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Weather conditions resembling those from stormy weekend possible today

Tuesday, May 13, 2008 | 1:06 p.m. CDT; updated 12:27 a.m. CDT, Tuesday, July 22, 2008

SENECA — Another round of storms headed toward tornado-ravaged areas of Missouri, Arkansas and several other states early today where residents are still picking up from the weekend’s killer twisters.

The National Weather Service said thunderstorms carrying hail were likely through midmorning in parts of southwest Missouri. More ominously, the agency said conditions later in the day could be similar to those that spun funnel clouds that killed 26 people Saturday in the Southern Plains and the Southeast.

A tornado warning was issued for southern Shelby County in northeast Missouri today after a twister was spotted near the small town of Maud. There were no immediate reports of injuries or damage.

Even if the latest storms aren’t particularly violent, they’ll make for a soggy cleanup in towns such as Picher, Okla., where Tressie Gilmore and four family members emerged from a pile of debris that used to be their house Saturday evening, shaken but with nothing worse than bruised ribs.

On Monday, the 25-year-old joined family and friends in salvaging what they could from what remained of her mother and stepfather’s home after the tornado — packing wind estimated at 165 to 175 mph — slammed into Picher, killing seven.

“It felt like evil,” she said. “It didn’t feel like Mother Nature. It felt personal.”

Eight of the 23 victims in Oklahoma and Missouri died in cars, troubling experts who say the inside of a vehicle is one of the worst places to be during a twister.

“It’s like taking a handful of Matchbox cars and rolling them across the kitchen floor,” Sgt. Dan Bracker of the Missouri State Highway Patrol said, surveying the damage in and around Seneca, near the Oklahoma line. “This is devastating.”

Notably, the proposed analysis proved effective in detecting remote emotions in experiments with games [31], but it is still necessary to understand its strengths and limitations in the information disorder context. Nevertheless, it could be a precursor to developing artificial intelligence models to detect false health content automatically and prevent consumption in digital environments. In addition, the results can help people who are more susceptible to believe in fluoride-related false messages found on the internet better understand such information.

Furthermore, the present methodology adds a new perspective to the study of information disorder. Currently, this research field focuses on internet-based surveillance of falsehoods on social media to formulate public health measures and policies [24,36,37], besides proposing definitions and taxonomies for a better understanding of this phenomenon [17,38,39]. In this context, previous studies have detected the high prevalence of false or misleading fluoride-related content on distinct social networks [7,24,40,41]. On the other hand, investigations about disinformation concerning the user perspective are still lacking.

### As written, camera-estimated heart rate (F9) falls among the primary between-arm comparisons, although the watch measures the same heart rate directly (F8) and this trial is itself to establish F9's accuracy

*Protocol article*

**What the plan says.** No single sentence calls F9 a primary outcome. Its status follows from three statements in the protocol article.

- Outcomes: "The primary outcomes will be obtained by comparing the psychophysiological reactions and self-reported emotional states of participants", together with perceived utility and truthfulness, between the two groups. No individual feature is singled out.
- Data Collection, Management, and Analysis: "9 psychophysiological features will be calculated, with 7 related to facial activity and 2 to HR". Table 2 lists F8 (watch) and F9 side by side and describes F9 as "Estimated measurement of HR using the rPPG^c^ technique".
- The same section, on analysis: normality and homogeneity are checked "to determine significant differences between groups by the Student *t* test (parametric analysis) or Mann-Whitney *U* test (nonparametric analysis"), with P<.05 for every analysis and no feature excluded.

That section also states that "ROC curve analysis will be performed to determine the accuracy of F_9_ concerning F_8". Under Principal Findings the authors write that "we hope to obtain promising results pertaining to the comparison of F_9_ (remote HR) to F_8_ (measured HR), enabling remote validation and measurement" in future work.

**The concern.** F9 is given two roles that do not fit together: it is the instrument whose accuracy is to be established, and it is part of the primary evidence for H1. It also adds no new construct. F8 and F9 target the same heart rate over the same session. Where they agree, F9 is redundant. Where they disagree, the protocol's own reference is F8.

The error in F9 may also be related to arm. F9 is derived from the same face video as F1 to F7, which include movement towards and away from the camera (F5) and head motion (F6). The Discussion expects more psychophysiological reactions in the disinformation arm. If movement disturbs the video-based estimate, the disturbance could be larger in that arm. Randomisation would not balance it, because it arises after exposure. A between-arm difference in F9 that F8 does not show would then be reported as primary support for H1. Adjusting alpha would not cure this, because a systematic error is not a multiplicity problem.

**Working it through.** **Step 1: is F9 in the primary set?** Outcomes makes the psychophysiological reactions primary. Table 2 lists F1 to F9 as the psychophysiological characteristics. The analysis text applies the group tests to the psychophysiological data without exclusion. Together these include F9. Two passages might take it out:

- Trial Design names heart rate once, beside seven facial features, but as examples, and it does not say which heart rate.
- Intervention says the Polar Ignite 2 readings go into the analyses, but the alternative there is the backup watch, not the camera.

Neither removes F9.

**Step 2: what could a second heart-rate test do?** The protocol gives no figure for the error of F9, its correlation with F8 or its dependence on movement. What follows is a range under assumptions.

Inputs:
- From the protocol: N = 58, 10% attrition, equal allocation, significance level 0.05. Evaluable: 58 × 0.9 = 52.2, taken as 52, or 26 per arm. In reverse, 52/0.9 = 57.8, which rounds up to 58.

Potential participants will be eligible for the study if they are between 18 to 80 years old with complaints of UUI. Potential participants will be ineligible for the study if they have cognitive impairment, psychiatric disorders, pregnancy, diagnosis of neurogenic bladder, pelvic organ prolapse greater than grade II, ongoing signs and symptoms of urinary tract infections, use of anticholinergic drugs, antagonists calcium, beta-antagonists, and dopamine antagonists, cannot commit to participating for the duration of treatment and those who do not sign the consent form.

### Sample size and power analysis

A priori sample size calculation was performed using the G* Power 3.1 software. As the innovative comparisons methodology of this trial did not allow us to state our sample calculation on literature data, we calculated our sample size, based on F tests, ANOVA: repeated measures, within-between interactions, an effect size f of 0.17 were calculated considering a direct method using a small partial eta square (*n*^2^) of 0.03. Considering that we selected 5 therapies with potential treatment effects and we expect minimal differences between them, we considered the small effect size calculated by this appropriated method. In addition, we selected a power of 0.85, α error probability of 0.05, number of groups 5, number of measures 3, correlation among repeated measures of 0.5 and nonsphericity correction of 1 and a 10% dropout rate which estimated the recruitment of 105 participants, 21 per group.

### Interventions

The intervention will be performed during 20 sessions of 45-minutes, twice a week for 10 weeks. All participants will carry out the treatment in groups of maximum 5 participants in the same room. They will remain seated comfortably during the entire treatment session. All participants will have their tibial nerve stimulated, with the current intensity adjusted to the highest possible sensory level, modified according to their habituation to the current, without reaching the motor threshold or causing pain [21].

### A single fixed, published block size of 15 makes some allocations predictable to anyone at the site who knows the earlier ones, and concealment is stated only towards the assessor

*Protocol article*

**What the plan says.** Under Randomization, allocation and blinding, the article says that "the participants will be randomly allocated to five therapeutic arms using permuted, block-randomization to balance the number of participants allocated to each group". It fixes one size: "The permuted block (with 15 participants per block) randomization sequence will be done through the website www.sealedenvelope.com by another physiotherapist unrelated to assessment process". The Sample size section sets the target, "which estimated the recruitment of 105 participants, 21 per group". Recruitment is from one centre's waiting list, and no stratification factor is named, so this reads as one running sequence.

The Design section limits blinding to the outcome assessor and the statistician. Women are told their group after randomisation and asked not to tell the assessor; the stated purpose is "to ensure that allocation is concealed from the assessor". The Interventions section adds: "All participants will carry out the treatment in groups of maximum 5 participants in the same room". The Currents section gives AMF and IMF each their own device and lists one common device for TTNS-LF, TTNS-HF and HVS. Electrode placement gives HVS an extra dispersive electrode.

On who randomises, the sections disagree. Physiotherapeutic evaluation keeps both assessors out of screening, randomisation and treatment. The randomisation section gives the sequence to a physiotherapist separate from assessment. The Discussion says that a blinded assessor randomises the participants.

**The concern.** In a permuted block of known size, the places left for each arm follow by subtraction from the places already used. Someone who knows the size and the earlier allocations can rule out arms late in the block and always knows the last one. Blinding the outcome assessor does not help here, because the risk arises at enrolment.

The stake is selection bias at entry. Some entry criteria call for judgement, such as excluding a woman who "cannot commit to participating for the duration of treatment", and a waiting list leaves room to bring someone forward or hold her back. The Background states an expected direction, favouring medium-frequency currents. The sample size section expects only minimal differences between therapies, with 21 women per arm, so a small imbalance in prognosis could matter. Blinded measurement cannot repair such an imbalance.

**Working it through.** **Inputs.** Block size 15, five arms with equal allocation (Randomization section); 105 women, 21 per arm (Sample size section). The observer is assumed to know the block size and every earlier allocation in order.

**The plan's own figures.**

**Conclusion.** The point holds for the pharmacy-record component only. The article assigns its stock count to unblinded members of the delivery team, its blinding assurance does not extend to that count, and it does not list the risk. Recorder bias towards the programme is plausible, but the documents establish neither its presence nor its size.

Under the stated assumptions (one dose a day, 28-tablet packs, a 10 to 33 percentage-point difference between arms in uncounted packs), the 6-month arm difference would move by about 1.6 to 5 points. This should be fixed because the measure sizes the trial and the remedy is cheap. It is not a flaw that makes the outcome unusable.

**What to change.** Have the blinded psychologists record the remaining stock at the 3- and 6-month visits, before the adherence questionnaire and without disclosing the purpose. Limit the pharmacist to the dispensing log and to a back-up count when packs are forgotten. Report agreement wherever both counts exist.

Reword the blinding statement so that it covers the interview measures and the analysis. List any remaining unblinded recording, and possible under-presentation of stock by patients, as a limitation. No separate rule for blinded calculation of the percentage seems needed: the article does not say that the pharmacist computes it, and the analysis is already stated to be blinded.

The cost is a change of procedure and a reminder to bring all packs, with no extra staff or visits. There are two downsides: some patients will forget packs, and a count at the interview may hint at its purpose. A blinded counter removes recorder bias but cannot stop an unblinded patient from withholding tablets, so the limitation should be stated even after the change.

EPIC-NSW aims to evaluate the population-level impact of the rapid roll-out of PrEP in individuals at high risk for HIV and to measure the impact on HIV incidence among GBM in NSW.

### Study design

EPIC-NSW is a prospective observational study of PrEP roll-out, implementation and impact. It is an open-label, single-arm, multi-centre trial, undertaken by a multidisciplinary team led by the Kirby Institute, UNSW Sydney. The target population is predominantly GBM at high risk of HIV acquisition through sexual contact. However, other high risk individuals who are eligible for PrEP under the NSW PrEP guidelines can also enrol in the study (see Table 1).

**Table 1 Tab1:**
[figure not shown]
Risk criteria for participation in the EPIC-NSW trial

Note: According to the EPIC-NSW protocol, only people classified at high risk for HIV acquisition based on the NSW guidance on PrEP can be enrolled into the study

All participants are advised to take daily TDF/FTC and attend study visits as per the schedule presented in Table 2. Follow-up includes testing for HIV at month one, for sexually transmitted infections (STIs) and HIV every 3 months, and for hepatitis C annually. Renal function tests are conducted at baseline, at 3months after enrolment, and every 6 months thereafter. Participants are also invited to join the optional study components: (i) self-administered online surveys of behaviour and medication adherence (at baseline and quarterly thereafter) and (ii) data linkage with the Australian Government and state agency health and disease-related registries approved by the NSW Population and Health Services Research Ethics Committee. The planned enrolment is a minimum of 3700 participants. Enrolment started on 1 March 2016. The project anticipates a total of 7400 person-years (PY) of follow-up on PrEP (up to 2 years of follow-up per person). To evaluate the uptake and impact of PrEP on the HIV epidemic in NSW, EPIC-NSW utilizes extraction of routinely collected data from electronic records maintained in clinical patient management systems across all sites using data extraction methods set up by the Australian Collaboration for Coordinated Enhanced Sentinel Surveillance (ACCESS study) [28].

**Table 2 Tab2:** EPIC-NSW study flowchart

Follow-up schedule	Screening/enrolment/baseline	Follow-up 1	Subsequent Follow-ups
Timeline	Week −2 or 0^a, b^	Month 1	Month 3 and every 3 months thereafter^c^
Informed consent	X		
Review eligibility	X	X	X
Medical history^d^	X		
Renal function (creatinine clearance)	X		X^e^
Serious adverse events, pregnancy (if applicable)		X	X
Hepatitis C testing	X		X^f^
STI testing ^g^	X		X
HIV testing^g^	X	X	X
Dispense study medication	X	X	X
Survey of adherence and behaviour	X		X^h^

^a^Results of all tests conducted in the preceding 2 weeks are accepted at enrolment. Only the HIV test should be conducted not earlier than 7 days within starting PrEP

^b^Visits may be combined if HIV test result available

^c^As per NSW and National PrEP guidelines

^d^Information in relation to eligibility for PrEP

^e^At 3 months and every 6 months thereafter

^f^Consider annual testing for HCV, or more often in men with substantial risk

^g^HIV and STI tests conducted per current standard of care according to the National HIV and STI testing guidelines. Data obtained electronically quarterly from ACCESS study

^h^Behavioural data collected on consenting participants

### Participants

Two people were killed in Georgia, where meteorologists said at least six tornadoes touched down. Another man was killed in northern Alabama when his truck was struck by a falling tree limb as he was surveying storm damage.

The motorist deaths prompted Missouri Gov. Matt Blunt to issue a stern reminder to people to stay out of cars in storms.

Officials say drivers and their passengers should find a sturdy shelter or even lie flat in a ditch or other low spot, covering their heads with arms, coats or blankets if a tornado is moving in their direction.

Overpasses and bridges should also be avoided — overpasses can create a wind-tunnel effect, and bridges can collapse.

Officials from the Federal Emergency Management Agency, which determines whether residents qualify for federal assistance, were in Missouri and Oklahoma. FEMA Director David Paulison and Homeland Security Secretary Michael Chertoff were scheduled to visit the hardest hit areas today.

Scientists from the Environmental Protection Agency arrived in Oklahoma on Monday to check for high lead levels in Picher, a heavily polluted former mining town where lead-filled waste is piled into giant mounds.

Miles Tolbert, Oklahoma’s secretary of the environment, said he did not believe there was any immediate hazard to the 800 residents. But he said more testing was needed.

The weather service said about 100 people have died in U.S. twisters this year. This could become one of the deadliest tornado years in recent history.

The weather service’s Storm Prediction Center in Norman, Okla., said 130 people died in U.S. tornadoes in 1998, the eighth deadliest year since 1950. The highest number of tornado-related deaths came in 1953, when 519 people died.

To date this year, 910 tornadoes have been reported, though not all have been confirmed by the weather service. That compares with 1,093 confirmed twisters for all of last year.

Harold Brooks of the National Severe Storms Laboratory said the highest number of tornadoes ever recorded through May 11 of any year was 676 in 1999. Brooks said he expects the number of confirmed tornadoes through mid-May of this year to end up in the 650-to-700 range.

Tornado season typically peaks in the spring and early summer, then again in the late fall.


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